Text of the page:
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Fischer v. Clark


September 24, 2009


The opinion of the court was delivered by: Seybert, District Judge


Gregory John Fischer ("Plaintiff"), proceeding pro se, commenced this action against Ashley Ann Clark ("Defendant" or "Clark") on September 16, 2008. Pending before the Court is Defendant's motion to dismiss pursuant to Federal Rule of Civil Procedure 12(b)(6) and Plaintiff's motion to disqualify Defendant's counsel. For the reasons stated below, Defendant's motion to dismiss is GRANTED and Plaintiff's motion to disqualify is DENIED.


Clark Allen Fischer and Anna Lee Fischer are two minor children born to Plaintiff and Defendant. Plaintiff maintains that Clark unilaterally removed the children from New York and transported them to Wyoming. According to Plaintiff, Clark has since harbored the children in Wyoming and has prevented Plaintiff from having contact with them.

The Complaint alleges that Clark is an unfit mother who has assaulted Plaintiff and the children in the past. Clark has also allegedly embezzled money from businesses partially owned by Plaintiff. According to Plaintiff, there is at least one action pending in a state court in Wyoming pertaining to custody of the children. Additionally, Plaintiff filed a petition in the Family Court for the State of New York, Suffolk County, seeking custody of the children.

Plaintiff's lengthy and rather unclear Complaint alleges that this Court has diversity jurisdiction as well as jurisdiction pursuant to a variety of federal statutes, including several federal criminal statutes. Plaintiff alleges causes of action for "parental kidnaping, custodial interference, and parental abduction," "wreckless [sic] endangerment of the children," misappropriation and embezzlement, "malicious prosecution and frivolous action," intentional infliction of emotional harm, and torture. In addition to money damages, Plaintiff seeks several other forms of relief, including a declaratory judgment from this Court declaring that the process which permitted Defendant to file an action in the state courts in Wyoming has encouraged forum shopping by Defendant and has encouraged Defendant's flight, and a declaratory judgment stating that the Wyoming courts lack jurisdiction and that any order filed in the Wyoming action is unenforceable.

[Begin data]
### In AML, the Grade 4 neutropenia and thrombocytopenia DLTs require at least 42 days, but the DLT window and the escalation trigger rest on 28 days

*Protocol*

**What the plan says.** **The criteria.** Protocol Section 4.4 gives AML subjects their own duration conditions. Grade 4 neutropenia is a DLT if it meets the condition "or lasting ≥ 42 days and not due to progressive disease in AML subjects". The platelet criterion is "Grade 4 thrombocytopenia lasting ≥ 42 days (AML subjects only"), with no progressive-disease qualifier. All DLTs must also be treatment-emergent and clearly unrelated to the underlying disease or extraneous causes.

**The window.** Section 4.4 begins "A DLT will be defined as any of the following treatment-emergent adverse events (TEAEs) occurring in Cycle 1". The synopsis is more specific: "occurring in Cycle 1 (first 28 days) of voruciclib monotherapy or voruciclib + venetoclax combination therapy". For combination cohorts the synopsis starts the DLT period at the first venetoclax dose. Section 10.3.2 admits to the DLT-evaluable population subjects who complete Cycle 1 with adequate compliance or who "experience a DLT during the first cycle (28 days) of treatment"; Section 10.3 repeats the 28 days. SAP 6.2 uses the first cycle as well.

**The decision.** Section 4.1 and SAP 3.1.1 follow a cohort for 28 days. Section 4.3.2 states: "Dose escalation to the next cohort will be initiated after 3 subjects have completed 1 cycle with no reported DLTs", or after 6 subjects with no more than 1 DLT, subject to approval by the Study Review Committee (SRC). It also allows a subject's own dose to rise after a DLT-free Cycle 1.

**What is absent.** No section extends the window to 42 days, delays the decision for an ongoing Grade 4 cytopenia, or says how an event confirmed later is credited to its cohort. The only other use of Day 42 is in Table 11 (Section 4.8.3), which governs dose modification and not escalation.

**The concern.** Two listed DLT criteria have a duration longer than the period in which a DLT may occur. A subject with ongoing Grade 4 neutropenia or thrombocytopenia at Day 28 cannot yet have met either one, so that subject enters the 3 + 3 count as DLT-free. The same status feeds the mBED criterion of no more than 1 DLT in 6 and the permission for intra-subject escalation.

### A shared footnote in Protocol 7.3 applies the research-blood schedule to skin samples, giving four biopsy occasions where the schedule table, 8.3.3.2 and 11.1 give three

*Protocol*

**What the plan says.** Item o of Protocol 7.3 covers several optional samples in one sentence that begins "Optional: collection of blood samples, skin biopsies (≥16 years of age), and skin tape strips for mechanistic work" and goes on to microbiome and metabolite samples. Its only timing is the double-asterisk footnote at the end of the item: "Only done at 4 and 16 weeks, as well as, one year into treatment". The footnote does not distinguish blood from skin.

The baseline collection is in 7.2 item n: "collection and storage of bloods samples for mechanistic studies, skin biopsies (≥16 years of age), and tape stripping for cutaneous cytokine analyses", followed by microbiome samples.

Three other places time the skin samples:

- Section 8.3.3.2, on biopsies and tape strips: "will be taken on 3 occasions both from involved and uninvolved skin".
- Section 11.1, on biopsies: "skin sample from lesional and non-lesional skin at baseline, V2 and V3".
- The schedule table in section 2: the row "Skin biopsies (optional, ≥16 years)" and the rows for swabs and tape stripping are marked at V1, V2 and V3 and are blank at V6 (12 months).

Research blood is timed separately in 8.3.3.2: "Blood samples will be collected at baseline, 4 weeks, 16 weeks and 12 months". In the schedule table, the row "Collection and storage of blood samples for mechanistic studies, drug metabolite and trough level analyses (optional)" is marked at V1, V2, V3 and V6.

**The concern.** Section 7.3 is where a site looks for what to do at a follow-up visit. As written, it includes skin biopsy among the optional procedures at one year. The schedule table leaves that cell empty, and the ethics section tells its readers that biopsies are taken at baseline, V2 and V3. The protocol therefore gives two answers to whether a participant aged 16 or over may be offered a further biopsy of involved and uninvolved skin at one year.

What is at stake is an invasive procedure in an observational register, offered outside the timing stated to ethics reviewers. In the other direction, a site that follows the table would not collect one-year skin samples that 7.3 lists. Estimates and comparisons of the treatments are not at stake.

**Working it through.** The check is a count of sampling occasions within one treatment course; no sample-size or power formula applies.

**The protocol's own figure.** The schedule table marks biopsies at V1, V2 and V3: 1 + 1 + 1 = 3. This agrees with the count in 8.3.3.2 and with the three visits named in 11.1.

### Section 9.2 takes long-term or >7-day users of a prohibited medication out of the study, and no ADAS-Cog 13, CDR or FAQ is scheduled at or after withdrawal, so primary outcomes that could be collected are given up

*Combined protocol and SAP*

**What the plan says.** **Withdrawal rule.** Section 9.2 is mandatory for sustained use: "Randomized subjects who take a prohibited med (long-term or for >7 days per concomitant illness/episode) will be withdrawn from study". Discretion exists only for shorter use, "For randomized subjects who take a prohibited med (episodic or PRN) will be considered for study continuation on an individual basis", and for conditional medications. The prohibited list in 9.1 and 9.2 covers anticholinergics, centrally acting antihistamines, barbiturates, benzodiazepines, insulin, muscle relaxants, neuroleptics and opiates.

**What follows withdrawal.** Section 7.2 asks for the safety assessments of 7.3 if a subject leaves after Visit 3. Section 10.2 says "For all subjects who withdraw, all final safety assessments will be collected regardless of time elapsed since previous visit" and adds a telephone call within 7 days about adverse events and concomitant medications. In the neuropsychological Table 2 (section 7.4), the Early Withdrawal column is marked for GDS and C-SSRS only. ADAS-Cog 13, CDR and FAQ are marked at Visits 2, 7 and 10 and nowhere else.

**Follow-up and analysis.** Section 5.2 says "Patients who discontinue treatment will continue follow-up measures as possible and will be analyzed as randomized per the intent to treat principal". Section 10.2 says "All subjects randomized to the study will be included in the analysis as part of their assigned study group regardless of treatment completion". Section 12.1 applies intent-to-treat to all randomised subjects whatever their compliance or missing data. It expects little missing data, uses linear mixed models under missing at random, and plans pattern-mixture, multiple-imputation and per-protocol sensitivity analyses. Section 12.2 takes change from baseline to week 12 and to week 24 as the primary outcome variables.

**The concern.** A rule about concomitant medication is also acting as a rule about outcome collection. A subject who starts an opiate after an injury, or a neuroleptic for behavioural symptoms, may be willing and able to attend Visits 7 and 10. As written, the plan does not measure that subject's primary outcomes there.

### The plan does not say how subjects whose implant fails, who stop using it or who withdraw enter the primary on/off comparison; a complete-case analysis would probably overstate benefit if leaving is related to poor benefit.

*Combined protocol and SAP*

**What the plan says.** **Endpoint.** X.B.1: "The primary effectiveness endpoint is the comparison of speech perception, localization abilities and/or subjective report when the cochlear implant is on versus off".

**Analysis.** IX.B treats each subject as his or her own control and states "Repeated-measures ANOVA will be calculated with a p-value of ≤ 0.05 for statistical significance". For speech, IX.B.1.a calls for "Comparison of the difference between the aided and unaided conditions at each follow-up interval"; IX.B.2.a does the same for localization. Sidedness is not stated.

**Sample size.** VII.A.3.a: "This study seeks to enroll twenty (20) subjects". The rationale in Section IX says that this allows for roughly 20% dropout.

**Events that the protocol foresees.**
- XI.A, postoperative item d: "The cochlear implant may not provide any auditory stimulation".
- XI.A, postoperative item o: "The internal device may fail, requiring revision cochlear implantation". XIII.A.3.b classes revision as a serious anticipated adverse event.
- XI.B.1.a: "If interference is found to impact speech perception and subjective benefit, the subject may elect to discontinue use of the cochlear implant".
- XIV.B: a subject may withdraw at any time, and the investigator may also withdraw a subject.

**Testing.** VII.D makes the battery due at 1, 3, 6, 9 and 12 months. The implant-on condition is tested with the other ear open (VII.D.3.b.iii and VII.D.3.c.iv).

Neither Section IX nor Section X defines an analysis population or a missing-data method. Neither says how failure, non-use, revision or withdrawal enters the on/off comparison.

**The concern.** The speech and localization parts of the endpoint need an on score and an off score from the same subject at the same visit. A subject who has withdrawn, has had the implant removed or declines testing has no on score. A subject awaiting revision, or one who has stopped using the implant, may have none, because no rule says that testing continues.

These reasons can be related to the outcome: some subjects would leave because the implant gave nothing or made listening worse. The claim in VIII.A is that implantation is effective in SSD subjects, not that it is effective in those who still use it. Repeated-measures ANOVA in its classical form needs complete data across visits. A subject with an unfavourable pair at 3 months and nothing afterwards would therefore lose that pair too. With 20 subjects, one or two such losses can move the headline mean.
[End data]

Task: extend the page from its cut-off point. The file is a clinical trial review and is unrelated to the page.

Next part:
Defendant moves to dismiss pursuant to Federal Rule of Civil Procedure 12(b)(6) for failure to state a claim. In addition to considering Defendant's arguments in favor of dismissal, the Court will sua sponte consider whether it has jurisdiction in this matter.


I. Standard of Review

To survive a motion to dismiss pursuant to Rule 12(b)(6), a complaint must put forth enough factual allegations to "raise a right to relief above the speculative level." Bell Atl. Corp. v. Twombly, 550 U.S. 544, 555, 127 S.Ct. 1955, 1965, 167 L.Ed. 2d 929 (2007). "A claim has facial plausibility when the plaintiff pleads factual content that allows the court to draw the reasonable inference that the defendant is liable for the misconduct alleged." Ashcroft v. Iqbal, __ U.S. __, 129 S.Ct. 1937, 1949, __ L.Ed. 2d. __ (2009). "The plausibility standard is not akin to a 'probability requirement,' but it asks for more than a sheer possibility that a defendant has acted unlawfully." Id. Thus, "[w]here a complaint pleads facts that are merely consistent with a defendant's liability, it stops short of the line between possibility and plausibility of entitlement to relief." Id. (internal citations and quotations omitted). "But where the well-pleaded facts do not permit the court to infer more than the mere possibility of misconduct," a complaint fails to state a claim. Id. The plaintiff's factual allegations, in short, must show that the plaintiff's claim is "plausible," not merely "conceivable." Id. at 1951.

When considering a motion to dismiss, a court can first identify pleadings that are not entitled to the assumption of truth because they are mere conclusions unsupported by factual allegations. See Ashcroft v. Iqbal, ___ U.S. ___, 129 S.Ct. 1937, 1950, 173 L.Ed. 2d 868 (2009). After locating the well-pleaded factual allegations, the court should assume their truthfulness and "then determine whether they plausibly give rise to an entitlement to relief." Id. at 1950.

The Court recognizes that pro se plaintiffs are entitled to a more liberal pleading standard. See Erickson v. Pardus, 551 U.S. 89, 94, 127 S.Ct. 2197; 167 L.Ed. 2d 1081 (2007) ("a pro se complaint, however inartfully pleaded, must be held to less stringent standards than formal pleadings drafted by lawyers") (quoting Estelle v. Gamble, 429 U.S. 97, 106, 97 S.Ct. 285, 292, 50 L.Ed. 2d 25 (1976)) (internal quotation marks omitted); Boykin v. KeyCorp, 521 F.3d 202, 214 (2d Cir. 2008). Nonetheless, pro se plaintiffs must still comport with the procedural and substantive rules of law. See Javino v. Town of Brookhaven, No. 06-CV-1245, 2008 WL 656672, at *3 (E.D.N.Y. Mar. 4, 2008).